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JavaScript: what's the point of bind()?

fluffynuts profile image Davyd McColl Updated on ・9 min read

A fellow at work is currently working through a JavaScript course. He shared the following snippet of code:

let post = {
    id: 1,
};

let UI = {
    render: function(){
        console.log(this.id);
    }
};

let r = UI.render.bind(post);
r();

And asked the question:

I still don’t fully understand what the point of the bind keyword is and what it is supposed to achieve, maybe you can clarify? Why not just call the object directly with “post.id” instead of “this.id” and then
binding it in a third function.

Which I thought was a good question -- and I'm sure others have asked it. I'm quite sure I remember asking it myself.

Functions are first-class citizens

First off, we have to remember that functions in JavaScript are first-class citizens. This means that we can pass them around like any other object:

function modifyAndLog(startingNumber, modifyingFunction) {
  const result = modifyingFunction(startingNumber);
  console.log(`Modified ${startingNumber} to get result ${result}`);
  return result;
}

function double(number) {
  return number * 2;
}

function doubleAndLog(number) {
  return modifyAndLog(number, double);
}

doubleAndLog(2); // prints out a message and returns 4

See how we can pass functions around like any other object? This is also why the following function declaration syntax works:

var add = function(a, b) {
  return a + b;
}

(which, of course, is equivalent to the following):

var add = (a, b) => a + b;

but let's forget about arrow functions (for now) as they introduce a different behavior for .bind() (for good reason). I'll circle back to this later. Also, please bear the following in mind with respect to the above syntax:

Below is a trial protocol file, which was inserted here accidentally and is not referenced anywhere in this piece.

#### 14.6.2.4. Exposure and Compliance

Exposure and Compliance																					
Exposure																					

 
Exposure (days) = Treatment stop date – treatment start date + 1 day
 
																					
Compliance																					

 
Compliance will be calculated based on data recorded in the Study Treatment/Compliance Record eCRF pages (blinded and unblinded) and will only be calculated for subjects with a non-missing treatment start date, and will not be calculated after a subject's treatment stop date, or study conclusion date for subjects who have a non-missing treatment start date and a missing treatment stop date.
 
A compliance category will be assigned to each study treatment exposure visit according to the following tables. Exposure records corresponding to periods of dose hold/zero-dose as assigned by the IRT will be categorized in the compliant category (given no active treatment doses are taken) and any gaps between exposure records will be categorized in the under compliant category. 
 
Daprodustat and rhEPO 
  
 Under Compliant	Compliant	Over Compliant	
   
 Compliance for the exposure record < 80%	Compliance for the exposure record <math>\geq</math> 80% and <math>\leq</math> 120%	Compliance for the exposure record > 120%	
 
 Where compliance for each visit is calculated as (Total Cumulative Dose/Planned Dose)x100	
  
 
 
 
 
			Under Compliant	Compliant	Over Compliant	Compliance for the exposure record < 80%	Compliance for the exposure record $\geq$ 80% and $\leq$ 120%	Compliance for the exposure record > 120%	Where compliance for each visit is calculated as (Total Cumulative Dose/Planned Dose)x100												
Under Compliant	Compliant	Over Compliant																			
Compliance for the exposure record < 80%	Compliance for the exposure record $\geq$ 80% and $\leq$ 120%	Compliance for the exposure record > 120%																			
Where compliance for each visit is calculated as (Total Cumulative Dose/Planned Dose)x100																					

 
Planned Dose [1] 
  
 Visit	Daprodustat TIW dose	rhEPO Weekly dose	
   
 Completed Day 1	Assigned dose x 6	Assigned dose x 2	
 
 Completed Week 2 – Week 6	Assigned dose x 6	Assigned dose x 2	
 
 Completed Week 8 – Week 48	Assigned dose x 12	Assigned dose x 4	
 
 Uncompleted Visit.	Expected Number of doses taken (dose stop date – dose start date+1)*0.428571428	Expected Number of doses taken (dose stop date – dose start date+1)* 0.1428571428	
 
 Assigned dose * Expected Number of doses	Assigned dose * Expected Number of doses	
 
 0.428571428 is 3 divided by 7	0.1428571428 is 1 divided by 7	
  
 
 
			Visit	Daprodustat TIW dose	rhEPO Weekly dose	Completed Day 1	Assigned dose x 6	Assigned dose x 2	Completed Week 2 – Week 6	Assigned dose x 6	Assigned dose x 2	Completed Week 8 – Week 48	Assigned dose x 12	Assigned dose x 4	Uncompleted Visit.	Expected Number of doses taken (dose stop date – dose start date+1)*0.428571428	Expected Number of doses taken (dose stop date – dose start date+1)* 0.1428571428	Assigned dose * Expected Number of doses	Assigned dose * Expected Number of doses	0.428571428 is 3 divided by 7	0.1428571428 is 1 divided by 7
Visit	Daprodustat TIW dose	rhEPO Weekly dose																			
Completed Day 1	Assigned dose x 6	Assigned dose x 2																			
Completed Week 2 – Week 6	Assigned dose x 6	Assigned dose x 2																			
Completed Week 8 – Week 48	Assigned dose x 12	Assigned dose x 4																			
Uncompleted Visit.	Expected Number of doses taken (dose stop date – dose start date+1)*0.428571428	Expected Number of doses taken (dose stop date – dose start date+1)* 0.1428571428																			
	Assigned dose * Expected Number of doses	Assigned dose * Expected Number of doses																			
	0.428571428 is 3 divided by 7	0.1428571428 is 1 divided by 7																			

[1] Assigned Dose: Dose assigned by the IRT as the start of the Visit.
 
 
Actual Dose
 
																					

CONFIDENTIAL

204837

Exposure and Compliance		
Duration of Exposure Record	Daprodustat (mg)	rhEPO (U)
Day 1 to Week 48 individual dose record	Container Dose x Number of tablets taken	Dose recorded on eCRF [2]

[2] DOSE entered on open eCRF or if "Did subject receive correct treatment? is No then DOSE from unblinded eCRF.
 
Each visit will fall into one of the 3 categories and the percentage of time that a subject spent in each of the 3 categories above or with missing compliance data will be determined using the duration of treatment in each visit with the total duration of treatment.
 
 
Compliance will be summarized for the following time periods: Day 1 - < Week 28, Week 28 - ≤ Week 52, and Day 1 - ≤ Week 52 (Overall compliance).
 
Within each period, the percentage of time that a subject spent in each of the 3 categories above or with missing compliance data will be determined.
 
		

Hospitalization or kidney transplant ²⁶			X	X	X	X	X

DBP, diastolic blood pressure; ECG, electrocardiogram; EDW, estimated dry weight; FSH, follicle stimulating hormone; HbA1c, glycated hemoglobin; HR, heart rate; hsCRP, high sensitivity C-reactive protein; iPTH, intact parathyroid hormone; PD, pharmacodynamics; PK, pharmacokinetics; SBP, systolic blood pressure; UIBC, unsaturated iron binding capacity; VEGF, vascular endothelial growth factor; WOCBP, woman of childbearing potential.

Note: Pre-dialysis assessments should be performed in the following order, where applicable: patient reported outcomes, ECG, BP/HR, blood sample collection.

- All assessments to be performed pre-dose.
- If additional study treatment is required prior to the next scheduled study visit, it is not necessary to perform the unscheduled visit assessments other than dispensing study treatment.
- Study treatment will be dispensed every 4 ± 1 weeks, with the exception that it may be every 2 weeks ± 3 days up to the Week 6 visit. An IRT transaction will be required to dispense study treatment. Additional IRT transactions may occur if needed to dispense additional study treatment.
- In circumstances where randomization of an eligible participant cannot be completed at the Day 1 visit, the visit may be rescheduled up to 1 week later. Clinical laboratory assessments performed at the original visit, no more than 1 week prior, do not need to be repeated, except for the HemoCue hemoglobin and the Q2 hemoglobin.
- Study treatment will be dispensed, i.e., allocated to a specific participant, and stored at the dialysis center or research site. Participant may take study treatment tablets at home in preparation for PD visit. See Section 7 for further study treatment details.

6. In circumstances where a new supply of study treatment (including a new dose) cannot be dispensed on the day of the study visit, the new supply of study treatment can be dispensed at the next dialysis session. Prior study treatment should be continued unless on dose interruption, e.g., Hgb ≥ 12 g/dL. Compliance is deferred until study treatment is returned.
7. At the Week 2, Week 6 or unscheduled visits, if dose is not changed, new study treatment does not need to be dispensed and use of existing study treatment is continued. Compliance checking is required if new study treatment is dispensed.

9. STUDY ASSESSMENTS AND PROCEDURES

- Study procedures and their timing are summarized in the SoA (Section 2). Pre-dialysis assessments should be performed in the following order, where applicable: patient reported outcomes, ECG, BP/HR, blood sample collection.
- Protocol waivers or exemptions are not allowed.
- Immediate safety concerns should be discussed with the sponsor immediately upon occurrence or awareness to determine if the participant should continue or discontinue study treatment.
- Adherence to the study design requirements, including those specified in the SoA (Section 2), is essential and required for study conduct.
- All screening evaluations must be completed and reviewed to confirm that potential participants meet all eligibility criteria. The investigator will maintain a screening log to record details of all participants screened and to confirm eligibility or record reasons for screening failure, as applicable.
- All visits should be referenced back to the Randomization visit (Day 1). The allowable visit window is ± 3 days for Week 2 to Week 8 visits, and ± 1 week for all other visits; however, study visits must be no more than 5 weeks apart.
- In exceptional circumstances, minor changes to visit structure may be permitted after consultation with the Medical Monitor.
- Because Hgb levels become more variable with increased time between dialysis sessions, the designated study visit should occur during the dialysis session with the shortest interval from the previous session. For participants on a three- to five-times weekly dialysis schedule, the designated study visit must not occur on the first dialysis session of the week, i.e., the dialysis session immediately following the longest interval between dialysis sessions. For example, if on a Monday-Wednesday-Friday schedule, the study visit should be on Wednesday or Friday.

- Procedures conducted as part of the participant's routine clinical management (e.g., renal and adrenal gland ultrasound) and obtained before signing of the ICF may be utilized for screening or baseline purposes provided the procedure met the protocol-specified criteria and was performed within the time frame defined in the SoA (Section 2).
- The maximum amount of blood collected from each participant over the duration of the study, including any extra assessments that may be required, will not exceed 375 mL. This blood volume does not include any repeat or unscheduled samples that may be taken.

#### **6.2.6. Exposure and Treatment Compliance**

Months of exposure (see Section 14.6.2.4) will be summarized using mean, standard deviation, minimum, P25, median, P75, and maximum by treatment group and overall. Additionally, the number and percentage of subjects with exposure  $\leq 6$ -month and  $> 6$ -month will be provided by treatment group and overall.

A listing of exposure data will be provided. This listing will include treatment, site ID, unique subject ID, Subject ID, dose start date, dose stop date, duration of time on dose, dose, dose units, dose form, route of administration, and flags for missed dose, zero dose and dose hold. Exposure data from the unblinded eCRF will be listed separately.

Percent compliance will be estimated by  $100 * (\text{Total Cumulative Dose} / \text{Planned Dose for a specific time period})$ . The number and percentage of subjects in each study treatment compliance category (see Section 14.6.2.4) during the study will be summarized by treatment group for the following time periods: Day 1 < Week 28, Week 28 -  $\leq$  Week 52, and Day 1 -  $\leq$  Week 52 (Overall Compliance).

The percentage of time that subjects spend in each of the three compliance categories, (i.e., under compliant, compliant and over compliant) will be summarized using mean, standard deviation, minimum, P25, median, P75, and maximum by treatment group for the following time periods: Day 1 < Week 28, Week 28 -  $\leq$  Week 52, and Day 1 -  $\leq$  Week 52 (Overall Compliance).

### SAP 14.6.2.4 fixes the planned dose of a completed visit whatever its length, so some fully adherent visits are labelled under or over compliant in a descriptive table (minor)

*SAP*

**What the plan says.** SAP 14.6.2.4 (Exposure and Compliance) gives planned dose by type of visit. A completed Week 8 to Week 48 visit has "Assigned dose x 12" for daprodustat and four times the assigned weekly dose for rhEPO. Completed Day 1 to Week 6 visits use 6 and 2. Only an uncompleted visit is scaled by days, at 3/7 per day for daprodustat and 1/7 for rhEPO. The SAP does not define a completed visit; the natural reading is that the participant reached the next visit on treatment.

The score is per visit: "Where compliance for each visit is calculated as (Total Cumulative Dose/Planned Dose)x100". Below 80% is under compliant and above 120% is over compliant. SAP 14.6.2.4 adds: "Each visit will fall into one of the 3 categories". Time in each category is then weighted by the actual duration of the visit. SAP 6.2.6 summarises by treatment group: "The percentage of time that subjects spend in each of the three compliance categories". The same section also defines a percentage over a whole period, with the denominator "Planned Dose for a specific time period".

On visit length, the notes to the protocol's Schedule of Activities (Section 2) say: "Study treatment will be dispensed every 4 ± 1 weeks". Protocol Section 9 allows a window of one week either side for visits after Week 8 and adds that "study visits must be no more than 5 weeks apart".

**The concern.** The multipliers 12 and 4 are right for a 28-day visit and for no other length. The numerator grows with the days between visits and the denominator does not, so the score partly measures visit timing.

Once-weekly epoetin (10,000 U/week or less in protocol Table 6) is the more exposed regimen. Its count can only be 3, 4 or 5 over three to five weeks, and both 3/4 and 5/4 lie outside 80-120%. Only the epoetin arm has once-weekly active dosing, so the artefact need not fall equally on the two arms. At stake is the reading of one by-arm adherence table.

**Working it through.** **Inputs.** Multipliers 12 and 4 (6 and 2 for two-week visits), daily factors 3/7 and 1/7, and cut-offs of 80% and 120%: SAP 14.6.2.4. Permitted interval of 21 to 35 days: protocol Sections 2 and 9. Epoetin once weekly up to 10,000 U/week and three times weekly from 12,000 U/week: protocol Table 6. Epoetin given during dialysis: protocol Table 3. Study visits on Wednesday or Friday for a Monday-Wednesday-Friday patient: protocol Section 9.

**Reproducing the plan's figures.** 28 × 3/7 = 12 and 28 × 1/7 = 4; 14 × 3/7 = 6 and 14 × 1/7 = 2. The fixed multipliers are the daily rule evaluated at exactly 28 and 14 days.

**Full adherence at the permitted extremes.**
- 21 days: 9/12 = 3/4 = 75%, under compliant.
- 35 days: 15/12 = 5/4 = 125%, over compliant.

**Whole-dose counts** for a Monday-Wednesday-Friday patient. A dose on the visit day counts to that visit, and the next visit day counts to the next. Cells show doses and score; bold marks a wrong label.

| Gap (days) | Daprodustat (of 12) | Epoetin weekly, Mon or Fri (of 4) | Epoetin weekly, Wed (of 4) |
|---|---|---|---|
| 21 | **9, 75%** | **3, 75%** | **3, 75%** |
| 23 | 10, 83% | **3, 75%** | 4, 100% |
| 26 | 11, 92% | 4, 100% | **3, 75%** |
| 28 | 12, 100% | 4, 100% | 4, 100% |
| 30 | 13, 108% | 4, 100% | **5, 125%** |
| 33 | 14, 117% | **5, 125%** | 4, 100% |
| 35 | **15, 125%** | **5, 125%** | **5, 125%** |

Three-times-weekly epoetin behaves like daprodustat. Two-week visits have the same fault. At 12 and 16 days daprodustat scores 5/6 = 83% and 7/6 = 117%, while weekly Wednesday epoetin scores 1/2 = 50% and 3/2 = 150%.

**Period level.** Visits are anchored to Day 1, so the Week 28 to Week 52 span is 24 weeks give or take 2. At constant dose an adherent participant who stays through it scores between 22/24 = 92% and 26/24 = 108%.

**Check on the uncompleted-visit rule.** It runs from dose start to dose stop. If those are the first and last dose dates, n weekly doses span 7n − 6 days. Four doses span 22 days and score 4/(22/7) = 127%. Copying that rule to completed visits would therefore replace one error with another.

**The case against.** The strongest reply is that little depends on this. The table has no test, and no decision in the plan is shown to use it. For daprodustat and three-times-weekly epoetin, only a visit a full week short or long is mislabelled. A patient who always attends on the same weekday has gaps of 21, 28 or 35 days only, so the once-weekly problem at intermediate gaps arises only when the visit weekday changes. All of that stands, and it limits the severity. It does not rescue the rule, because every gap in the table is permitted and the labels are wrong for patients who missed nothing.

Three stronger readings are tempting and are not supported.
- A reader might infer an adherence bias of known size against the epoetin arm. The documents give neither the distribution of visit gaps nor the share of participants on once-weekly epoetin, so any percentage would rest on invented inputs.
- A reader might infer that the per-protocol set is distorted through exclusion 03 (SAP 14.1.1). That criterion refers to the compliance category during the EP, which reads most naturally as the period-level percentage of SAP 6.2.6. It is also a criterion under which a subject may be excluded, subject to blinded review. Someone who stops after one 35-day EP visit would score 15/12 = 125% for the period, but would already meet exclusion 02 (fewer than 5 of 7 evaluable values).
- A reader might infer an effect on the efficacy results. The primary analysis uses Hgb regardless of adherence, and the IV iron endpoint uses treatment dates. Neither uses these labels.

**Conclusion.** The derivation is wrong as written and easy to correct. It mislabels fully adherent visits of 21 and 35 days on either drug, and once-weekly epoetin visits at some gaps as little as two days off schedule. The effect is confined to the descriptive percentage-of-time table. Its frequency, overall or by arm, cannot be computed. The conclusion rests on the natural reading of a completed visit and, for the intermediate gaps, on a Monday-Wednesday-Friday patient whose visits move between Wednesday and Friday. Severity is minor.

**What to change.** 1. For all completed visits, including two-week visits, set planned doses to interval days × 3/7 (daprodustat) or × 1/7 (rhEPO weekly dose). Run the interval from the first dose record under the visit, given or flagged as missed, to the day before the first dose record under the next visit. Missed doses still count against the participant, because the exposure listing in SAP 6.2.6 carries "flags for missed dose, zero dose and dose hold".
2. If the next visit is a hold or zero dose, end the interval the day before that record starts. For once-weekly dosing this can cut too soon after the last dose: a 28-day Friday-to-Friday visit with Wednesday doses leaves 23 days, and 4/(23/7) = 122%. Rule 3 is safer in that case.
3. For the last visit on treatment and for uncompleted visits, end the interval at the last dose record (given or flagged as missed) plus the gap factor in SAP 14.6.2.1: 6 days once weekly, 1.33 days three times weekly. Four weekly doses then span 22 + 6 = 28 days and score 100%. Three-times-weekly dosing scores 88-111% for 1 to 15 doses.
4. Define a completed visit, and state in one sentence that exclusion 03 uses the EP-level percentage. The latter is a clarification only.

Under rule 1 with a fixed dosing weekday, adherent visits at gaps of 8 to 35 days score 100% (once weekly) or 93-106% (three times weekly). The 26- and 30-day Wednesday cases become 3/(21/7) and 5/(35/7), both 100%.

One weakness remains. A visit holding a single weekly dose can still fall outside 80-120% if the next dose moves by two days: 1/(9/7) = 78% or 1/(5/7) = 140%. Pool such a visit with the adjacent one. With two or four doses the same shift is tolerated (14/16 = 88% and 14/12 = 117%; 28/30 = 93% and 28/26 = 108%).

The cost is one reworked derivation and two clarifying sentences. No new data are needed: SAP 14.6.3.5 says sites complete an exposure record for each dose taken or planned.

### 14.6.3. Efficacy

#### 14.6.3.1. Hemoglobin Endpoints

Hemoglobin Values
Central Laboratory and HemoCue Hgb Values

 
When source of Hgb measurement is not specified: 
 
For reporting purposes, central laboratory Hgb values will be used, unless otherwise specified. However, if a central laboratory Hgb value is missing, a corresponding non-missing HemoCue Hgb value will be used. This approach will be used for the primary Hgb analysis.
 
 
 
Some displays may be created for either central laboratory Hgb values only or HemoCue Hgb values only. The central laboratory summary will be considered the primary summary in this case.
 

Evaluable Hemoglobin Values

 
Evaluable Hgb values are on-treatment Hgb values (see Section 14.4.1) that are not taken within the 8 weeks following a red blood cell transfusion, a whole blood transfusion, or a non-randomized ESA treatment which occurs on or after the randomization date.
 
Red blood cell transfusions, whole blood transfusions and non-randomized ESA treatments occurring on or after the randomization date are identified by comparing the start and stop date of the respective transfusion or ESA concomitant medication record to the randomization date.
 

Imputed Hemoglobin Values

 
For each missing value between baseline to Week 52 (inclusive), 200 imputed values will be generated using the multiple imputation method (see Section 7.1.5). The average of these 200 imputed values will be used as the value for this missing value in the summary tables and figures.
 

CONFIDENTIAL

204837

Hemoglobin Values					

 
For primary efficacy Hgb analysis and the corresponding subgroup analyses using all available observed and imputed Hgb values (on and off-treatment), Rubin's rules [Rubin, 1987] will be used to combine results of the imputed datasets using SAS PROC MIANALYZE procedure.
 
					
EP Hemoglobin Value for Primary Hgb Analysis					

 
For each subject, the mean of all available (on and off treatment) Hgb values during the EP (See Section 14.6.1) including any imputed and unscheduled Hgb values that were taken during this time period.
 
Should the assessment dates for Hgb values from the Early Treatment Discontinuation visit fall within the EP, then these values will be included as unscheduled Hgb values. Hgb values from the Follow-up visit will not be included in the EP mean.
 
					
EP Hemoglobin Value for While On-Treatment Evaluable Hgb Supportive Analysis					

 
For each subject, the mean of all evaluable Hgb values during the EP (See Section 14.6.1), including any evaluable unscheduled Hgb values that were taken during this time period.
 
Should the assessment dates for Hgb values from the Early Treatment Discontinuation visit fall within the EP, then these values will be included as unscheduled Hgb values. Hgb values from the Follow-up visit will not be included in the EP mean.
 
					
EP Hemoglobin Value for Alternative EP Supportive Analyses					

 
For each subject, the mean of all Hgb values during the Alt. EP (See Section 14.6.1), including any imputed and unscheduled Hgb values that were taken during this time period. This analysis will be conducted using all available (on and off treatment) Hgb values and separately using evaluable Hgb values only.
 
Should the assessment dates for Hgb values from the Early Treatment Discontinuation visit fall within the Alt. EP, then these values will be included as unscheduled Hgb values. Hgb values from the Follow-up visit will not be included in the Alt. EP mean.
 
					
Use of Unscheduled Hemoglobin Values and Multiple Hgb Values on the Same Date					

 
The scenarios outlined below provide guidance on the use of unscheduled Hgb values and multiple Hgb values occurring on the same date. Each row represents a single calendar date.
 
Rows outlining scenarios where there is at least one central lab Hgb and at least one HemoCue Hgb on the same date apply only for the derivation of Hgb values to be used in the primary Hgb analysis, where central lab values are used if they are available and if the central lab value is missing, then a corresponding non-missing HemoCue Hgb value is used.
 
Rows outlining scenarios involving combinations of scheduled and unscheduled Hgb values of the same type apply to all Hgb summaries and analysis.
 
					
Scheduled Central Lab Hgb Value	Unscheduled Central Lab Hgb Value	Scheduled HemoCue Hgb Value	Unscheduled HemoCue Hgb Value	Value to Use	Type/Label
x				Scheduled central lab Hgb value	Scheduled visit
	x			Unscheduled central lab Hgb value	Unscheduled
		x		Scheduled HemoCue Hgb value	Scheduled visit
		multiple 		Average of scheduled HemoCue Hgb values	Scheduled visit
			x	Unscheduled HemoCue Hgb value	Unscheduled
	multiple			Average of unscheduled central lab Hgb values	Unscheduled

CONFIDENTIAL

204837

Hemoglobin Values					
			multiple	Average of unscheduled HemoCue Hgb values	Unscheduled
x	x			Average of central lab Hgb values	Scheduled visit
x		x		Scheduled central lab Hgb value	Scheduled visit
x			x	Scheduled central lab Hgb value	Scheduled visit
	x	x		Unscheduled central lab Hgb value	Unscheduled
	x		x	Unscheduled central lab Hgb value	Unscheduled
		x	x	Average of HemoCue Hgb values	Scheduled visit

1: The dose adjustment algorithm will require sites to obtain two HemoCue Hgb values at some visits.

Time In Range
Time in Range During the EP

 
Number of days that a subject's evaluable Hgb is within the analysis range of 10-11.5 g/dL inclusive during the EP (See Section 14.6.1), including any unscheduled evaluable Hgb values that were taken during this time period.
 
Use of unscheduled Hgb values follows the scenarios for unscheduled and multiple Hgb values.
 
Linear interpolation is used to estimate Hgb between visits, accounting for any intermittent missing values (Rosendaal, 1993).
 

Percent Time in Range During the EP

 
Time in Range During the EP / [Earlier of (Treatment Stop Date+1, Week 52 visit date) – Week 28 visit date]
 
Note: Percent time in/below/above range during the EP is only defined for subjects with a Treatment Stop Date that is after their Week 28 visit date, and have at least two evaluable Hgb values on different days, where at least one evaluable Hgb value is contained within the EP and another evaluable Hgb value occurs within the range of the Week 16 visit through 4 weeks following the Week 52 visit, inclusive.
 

[1] function variable declarations are hoisted to the top of the file, however the assignment only happens when that code is run:

var a = function() {
    b(); // will error
};
a();
var b = function() {
    console.log("b called");
};

[2] function variable declarations like the above create anonymous functions, which traditionally gave horrid stack traces when they eventually error: instead of seeing that you have an error in function a,you may see just the line number, and an anonymous function specified. Modern browsers and NodeJS versions give better messages, but I still recommend that if you absolutely must use function variable declarations like this, that you do

var a = function a() {
    b(); // will error
};
a();
var b = function b() {
    console.log("b called");
};

Rather prefer to explicitly define your functions in the form:

function a() {
}

and "var them off" if you really need to:

function a(fn) {
    console.log(fn());
}

function b() {
    return "b called";
}

var bFunction = b; // this var is unnecessary: just here to illustrate
a(bFunction); // prints "b called"

Functions are new, every time

Consider this code:

function Foo() {
  this.add = function(a, b) {
    return a + b;
  };
  this.add2 = function(a) {
    return this.add(a, 2)
  };
}

var foo1 = new Foo();
var foo2 = new Foo();

console.log(foo1.add === foo2.add); // logs false

This is ye olde syntax for object creation. This, kids, is what we used before the es6 class syntax (also used by TypeScript) became available.